So we had 110db alarms on every door. I made sure I could hear them in the shower. We bought the alarms that could only be disabled briefly with a keypad.

I can so relate. We have gone to the mat for my son financially and spent our life savings. We have nothing left in the bank.
We have invested thousands of hours in sweat equity and I would do it all over again. In a heartbeat.
I only wanted him to just be able to say "yes", "no" or "that hurts". I would have settled for that.
Today he is mostly recovered and verbal.
He operates at grade level with help and it is like a symphony to hear him say "I love you Mommy!"

I don't "get" parents who won't try to help or worse yet gripe about it.
We have been slugging it out for 6 years, ours was not an overnight success.
Every day I push my son to his potential feeling the clock tick down to the day we are gone and he will have to survive on his own.

There isn't a moment to feel sorry for ourselves or wonder if we should stop helping him... just accept his condition.
If I took that advice from the bonehead neurologist we saw at age 3, he wouldn't be talking, reading, writing and playing with age appropriate toys at nine.
No get me the ax...I'm goin'in!
Save me a spot in the Amish section of Tabor City.

Taximom

I'm so glad you found an angel--without even looking for one! I hope things continue to look up for you and your family.

Somehow, I doubt you would have had this experience in Tabor City...

Madvocate

I read this article this morning, and one line stuck with me all day: A leaky boat will sink, no matter how small the leak.

Thank you Tre for validating all parents' immense concerns for their children - no matter where they fall on the spectrum of vaccine harm.

For an art director, you certainly have a way with words.

Concerned Professional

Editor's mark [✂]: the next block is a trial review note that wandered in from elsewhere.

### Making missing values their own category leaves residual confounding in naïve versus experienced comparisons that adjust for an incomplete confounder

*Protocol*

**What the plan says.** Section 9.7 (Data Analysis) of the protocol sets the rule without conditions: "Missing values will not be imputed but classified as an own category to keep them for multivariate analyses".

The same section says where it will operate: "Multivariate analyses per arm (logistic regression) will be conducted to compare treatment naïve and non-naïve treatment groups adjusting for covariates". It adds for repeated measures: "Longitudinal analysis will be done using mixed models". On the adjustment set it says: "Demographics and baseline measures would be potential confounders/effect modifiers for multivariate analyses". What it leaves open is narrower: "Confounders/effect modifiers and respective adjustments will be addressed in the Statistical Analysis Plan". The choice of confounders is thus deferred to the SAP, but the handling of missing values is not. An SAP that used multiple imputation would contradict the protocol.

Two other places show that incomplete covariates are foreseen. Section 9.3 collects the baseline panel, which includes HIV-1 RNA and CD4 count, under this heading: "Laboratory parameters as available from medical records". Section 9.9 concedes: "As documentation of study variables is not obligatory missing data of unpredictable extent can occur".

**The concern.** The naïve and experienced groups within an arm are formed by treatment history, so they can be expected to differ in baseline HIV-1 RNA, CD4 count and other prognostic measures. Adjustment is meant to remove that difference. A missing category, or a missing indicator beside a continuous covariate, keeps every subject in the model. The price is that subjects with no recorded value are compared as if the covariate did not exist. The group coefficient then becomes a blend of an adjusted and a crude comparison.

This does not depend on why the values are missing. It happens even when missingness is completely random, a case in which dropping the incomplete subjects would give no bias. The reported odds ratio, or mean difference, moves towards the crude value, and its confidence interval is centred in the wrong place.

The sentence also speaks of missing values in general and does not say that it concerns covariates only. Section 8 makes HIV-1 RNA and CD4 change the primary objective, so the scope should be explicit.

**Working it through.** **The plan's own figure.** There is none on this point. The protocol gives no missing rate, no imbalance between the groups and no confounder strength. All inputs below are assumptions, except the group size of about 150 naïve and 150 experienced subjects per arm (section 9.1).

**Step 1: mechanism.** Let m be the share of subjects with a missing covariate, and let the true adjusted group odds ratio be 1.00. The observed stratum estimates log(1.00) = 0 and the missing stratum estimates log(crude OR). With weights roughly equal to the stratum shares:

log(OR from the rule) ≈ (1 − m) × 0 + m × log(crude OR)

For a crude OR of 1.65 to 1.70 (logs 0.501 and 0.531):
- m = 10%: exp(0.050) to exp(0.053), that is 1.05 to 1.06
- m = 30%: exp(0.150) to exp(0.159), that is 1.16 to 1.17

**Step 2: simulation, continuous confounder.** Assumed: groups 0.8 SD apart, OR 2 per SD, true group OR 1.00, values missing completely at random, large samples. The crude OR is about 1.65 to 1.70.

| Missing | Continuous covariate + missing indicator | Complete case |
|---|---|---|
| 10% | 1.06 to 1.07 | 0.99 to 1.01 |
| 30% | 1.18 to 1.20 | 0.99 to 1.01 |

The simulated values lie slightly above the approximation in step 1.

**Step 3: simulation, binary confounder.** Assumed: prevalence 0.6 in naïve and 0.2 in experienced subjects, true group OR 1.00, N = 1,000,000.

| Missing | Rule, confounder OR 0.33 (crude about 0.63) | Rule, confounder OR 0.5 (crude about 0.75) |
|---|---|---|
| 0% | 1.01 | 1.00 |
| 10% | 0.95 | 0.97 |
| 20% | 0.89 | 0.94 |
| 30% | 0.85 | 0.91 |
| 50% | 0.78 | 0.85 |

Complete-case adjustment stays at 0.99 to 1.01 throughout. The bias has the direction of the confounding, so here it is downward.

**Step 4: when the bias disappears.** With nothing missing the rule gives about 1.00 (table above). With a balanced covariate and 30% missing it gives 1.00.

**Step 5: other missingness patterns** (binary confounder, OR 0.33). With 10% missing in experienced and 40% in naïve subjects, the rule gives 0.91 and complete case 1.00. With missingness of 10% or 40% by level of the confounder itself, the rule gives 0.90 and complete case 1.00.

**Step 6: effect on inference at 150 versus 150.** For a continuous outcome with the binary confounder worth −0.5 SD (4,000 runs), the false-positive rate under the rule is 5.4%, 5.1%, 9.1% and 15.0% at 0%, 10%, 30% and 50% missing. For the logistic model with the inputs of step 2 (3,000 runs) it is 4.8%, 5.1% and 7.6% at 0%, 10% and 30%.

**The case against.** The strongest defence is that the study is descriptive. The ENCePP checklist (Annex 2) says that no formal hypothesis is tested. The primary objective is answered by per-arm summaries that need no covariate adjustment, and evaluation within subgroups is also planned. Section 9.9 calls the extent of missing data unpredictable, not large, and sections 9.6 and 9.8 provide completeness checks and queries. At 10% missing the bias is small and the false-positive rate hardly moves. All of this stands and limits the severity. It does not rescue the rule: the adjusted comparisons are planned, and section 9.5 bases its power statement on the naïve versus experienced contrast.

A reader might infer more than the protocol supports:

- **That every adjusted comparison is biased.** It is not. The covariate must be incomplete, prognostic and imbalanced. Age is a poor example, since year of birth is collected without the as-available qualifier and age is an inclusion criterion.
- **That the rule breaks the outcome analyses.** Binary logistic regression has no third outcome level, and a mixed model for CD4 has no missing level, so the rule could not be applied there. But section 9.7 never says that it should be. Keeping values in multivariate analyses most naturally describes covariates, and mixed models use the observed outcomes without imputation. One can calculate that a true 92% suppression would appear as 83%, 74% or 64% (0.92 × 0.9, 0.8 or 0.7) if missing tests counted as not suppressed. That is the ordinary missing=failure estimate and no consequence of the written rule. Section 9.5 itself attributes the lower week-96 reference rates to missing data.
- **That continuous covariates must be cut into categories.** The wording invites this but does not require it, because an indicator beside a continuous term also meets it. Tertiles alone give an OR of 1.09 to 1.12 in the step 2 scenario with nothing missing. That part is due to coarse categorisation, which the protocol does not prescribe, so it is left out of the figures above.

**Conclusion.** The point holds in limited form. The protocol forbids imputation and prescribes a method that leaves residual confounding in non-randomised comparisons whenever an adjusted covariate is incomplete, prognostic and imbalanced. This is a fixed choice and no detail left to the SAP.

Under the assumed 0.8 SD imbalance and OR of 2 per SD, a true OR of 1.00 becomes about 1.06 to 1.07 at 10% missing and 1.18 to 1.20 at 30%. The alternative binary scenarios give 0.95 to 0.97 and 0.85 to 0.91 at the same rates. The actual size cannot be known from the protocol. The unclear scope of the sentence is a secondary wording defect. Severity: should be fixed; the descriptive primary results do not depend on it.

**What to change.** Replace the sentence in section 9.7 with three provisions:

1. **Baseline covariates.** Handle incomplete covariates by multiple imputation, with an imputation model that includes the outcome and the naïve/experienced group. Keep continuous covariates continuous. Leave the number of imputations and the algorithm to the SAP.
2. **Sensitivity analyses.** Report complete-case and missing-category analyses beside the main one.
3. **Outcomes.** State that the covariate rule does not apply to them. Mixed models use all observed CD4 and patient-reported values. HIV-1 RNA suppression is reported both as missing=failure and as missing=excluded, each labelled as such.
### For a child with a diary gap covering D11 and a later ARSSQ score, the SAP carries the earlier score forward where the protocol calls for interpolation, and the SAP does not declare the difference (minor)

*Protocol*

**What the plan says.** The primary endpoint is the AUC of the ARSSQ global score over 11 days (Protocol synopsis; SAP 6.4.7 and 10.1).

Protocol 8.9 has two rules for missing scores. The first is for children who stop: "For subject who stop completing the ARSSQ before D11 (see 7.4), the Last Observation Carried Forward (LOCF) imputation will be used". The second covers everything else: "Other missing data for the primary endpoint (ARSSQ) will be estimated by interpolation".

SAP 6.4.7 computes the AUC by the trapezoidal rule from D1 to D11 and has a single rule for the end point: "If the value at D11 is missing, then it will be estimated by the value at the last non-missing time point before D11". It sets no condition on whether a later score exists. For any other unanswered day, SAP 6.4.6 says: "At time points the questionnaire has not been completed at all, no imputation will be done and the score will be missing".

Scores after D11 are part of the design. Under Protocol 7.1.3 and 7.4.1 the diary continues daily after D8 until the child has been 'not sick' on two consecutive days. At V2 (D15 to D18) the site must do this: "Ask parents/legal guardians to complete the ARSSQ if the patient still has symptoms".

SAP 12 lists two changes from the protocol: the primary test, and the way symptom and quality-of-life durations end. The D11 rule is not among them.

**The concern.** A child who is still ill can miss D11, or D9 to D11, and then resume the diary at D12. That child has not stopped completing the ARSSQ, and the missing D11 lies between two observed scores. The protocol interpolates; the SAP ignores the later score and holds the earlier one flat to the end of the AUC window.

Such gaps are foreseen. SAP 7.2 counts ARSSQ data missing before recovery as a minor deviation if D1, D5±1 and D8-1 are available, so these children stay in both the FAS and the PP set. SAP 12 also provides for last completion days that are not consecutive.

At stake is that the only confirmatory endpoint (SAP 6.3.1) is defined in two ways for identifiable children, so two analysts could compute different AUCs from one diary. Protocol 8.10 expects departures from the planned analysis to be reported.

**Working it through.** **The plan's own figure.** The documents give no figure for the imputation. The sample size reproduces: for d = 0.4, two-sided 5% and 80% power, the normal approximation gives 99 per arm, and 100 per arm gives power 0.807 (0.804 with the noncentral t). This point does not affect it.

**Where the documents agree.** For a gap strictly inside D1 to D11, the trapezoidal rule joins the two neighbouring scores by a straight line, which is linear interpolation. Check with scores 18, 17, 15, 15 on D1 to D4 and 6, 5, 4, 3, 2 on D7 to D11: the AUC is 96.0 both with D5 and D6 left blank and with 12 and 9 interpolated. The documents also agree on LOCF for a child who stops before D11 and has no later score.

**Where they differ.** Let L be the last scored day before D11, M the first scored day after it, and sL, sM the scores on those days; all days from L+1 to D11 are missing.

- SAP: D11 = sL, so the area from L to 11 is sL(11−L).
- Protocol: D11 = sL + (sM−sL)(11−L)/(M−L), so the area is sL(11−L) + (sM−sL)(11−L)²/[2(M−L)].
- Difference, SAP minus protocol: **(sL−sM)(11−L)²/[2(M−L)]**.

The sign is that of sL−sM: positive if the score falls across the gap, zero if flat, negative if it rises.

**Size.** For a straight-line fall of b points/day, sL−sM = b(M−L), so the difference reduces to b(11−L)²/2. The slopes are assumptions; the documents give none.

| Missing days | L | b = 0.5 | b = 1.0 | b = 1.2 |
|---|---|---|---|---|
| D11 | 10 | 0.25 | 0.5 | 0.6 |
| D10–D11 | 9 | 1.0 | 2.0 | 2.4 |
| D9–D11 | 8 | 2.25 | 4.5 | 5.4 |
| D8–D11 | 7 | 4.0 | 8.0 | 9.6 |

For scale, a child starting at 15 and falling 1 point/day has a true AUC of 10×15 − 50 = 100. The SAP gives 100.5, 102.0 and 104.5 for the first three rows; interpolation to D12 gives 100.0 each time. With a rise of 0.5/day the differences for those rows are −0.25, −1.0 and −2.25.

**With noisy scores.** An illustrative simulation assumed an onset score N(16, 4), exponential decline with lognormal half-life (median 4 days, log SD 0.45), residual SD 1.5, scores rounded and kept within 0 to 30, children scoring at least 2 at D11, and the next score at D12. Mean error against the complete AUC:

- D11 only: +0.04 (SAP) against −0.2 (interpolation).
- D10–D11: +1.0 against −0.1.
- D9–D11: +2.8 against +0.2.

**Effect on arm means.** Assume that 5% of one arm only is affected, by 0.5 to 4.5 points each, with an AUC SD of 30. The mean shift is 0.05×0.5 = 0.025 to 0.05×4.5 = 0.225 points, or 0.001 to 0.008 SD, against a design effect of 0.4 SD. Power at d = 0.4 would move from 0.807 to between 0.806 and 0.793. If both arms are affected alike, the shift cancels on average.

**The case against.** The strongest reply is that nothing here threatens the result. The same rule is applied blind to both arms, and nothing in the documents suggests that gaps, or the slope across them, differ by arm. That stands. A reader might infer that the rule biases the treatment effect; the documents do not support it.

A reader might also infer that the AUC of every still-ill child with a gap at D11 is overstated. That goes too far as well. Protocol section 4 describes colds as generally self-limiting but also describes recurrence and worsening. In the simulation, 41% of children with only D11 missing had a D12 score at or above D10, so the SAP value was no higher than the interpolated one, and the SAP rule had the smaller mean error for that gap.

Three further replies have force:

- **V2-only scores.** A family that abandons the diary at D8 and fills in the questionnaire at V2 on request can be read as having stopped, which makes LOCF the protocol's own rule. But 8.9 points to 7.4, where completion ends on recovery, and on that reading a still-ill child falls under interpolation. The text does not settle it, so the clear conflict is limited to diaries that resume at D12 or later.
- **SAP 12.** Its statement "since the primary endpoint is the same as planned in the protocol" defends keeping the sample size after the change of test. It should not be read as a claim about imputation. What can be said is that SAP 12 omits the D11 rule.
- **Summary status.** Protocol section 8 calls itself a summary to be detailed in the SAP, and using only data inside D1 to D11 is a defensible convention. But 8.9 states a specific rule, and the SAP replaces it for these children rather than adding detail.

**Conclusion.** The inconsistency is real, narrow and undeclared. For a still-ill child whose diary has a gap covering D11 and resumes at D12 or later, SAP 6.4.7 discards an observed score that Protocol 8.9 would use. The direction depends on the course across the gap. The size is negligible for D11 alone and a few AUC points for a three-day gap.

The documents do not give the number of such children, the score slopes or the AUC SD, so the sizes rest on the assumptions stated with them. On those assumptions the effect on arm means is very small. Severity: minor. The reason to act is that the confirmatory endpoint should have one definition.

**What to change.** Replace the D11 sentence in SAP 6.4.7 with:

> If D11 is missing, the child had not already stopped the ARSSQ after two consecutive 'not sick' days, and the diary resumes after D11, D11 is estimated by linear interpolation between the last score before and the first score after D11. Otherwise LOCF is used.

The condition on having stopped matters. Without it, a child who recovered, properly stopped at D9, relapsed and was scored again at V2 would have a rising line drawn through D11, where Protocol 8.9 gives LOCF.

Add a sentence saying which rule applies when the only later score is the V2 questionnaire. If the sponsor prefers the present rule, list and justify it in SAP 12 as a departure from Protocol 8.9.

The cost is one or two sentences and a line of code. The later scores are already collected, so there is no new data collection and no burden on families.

Keep writing Tre,you have a talent to show
our feelings,pains,dreams and worries.Feeling alone,feeling isolated,doing our very best to our special needs children can be very draining. It is important to buid a supportive network of people and friends around us.Yes it takes education,information to the public,family and friends to really become supportive our children and the parents. Autism parents can get together and have a list of people
(Naturopath,Social worker,Dentist,Chiropractor,Hairdresser etc.
who are knowledge-able about autism and able to provide excellent care to our children. Join the Autism Society in your town, if there is none then start up one. Together we are stronger and also able to
get more political and demand better care and services for our children.We have a long way to go yet. I also get those awful dreams.It is about what happens to him when I die. I see him alone,hungry,clothes worn out,the money disappeared,he is lost on the street. I think we have lot of fears and it comes up in our dreams as nightmares.I think lot of people or family members just do not know what to say. It is always easier to change the subject.Yes deep inside I feel alone and I keep praying to have the strength to do my very best for my son. When I see I little smile from him,that is my gift.Amen,Tre.

ginnie

I'm so happy you got a hug today Tre and that you accepted it.